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Software Design And Levels Of Software Design.
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Software Design And Levels Of Software Design.

Software design is the process of transforming user requirements in an appropriate way, which helps the programmer to code and implement the software.

To assess user needs, a Software Requirements Specification (SRS) document is create, while for coding and implementation, more specific and detailed software requirements are need. The output of this process can be use directly in the implementation of programming languages.

Software design is the first step in the Software Design Lifecycle (SDLC), which shifts focus from the problem domain to the solution domain. Try to specify how to meet the requirements mentioned in SRS.

Software Design Levels

The design of the software produces three levels of results:

Architectural Design: Architectural Design is the highest abstract version of the system. Identifies software as a system with many components that interact with each other. At this level, the designers have the idea of ​​the proposed solution area.

High-level design: High-level design divides the concept of “single-component, multi-entity” architectural design into a less abstract view of subsystems and modules and describes their interaction with each other. The high-level design focuses on how the system and all of its components can be implement as modules. Recognize the modular structure of each subsystem and its relationships and interactions with each other.

Detailed Design – Detailed Design deals with the implementation of what looks like a system and its subsystems in the previous two designs. It is more detailed on the modules and their implementations. Defines the logical structure of each module and its interfaces to communicate with other modules.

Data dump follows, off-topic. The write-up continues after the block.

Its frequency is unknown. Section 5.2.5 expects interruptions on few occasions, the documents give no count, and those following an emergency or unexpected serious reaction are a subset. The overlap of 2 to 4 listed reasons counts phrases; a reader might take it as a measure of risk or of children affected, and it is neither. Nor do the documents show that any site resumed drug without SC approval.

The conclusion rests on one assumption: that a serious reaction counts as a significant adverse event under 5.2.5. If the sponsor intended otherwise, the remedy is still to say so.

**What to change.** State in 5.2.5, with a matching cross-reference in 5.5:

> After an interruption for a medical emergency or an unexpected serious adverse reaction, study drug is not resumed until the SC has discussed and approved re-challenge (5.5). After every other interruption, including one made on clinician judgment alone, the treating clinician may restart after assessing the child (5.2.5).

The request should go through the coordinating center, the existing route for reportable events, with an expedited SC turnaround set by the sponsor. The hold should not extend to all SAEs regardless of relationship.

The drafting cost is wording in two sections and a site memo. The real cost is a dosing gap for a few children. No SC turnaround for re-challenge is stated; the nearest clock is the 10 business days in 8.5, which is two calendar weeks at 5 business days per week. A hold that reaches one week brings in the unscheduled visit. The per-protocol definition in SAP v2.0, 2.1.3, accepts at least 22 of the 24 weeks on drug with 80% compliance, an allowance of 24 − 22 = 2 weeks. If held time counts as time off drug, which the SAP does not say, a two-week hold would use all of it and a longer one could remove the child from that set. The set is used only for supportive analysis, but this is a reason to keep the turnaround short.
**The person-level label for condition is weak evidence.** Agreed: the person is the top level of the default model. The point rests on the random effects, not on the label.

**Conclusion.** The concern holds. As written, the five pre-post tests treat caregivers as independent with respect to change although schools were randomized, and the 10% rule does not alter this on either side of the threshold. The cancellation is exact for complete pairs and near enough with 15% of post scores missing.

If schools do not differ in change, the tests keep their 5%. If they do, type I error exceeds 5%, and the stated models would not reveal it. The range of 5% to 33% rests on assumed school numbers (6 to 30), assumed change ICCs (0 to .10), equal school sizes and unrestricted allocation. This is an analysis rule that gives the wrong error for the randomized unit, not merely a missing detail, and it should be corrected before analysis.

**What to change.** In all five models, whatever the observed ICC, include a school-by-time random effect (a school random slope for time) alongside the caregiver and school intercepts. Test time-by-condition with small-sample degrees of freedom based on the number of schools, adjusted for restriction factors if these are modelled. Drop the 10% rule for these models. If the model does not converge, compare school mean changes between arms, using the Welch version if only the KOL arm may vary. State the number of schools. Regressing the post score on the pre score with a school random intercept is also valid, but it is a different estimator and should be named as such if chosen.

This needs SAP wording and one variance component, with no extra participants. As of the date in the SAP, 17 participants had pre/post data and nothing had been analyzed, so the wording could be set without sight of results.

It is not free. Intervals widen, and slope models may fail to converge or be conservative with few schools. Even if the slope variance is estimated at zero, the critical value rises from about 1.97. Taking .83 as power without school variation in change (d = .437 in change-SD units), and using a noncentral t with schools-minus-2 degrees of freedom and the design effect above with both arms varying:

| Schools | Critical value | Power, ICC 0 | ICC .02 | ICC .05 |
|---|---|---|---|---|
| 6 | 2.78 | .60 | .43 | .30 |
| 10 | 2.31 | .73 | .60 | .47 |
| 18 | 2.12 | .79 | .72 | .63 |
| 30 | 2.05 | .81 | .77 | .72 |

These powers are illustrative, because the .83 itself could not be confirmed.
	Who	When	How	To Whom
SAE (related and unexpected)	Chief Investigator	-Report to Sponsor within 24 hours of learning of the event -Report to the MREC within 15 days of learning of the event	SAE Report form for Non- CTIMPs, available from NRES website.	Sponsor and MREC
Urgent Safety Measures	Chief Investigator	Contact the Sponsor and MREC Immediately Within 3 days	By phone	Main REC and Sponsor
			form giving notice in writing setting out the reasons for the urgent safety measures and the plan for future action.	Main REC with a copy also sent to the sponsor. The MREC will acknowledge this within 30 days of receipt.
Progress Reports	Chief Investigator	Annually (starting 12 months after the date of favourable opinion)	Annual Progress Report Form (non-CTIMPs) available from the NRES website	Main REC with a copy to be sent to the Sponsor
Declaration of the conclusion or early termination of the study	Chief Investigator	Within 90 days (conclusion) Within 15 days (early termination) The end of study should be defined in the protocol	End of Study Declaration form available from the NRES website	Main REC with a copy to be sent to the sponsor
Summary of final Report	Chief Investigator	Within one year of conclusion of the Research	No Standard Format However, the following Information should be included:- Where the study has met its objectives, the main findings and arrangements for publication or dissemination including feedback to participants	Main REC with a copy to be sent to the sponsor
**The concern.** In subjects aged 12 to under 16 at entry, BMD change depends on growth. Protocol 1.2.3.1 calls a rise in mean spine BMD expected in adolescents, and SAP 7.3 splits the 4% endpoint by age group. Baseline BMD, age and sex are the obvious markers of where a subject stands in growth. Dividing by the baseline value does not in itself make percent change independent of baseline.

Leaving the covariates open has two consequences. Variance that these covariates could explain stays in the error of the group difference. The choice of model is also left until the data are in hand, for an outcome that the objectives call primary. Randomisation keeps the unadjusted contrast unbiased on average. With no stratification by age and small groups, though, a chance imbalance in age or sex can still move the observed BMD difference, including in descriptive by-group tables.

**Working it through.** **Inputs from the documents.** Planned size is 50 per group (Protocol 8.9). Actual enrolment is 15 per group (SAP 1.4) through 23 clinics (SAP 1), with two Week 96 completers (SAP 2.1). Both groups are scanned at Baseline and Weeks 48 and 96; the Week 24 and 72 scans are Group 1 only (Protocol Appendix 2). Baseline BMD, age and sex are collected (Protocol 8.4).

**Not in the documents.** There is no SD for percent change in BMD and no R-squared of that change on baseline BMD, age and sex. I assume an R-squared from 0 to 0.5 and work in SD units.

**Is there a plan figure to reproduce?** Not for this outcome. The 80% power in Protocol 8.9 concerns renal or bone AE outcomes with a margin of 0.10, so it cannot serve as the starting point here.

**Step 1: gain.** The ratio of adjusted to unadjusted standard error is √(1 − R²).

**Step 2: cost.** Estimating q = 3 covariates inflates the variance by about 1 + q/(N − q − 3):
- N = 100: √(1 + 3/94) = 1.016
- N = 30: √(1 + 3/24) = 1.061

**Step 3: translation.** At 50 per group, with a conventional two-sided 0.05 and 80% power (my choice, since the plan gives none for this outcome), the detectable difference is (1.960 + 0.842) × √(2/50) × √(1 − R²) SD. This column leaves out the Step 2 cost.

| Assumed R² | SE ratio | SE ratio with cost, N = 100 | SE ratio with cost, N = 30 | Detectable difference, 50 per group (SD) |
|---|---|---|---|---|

Modularization

Modularization is a technique for dividing a software system into several discrete and independent modules, which are suppose to be able to perform tasks independently. These modules can function as base versions for all software. Designers tend to design modules so that they can be run and/or compile separately and independently.

Modular design unintentionally follows the rules of “divide and conquer” troubleshooting strategy, as there are many other benefits associate with modular software design.

Advantage of modularization:

  • Smaller components are easier to maintain
  • The program can be divid according to functional aspects
  • The desire level of abstraction can be built into the programs.
  • Highly cohesive components can be reuse
  • Simultaneous execution may be possible
  • Desired from a safety point of view

Competition

Previously, all software had to run sequentially. By sequential execution, we mean that code instruction will be execute one after the other, which means that only one part of the program is activate at any given time. Let’s say software has multiple modules, then only one of all modules can be foun active at any time of execution.

In software design, competition is enforce by dividing the software into several independent execution units, else such as modules, and running them in parallel. In other words, the competition gives the software the ability to run multiple pieces of code in parallel.

These modules must be recognize by programs and designers, which can be done in parallel execution.

Coupling And Cohesion

When software is modularizing, its tasks are divide into several modules according to certain characteristics. As we all know, modules are a set of instructions that are combin to accomplish certain tasks. However, they have also seen it as a single entity but can refer to each other to work together. There are measures by which the quality of a module design and its interaction between them can be measure.

Cohesion

Cohesion is a measure that defines the degree of interdependence within the elements of a module. The higher the cohesion, the better the design of the program.

Also Read: What Is Cybersecurity? And Everything you need to know.

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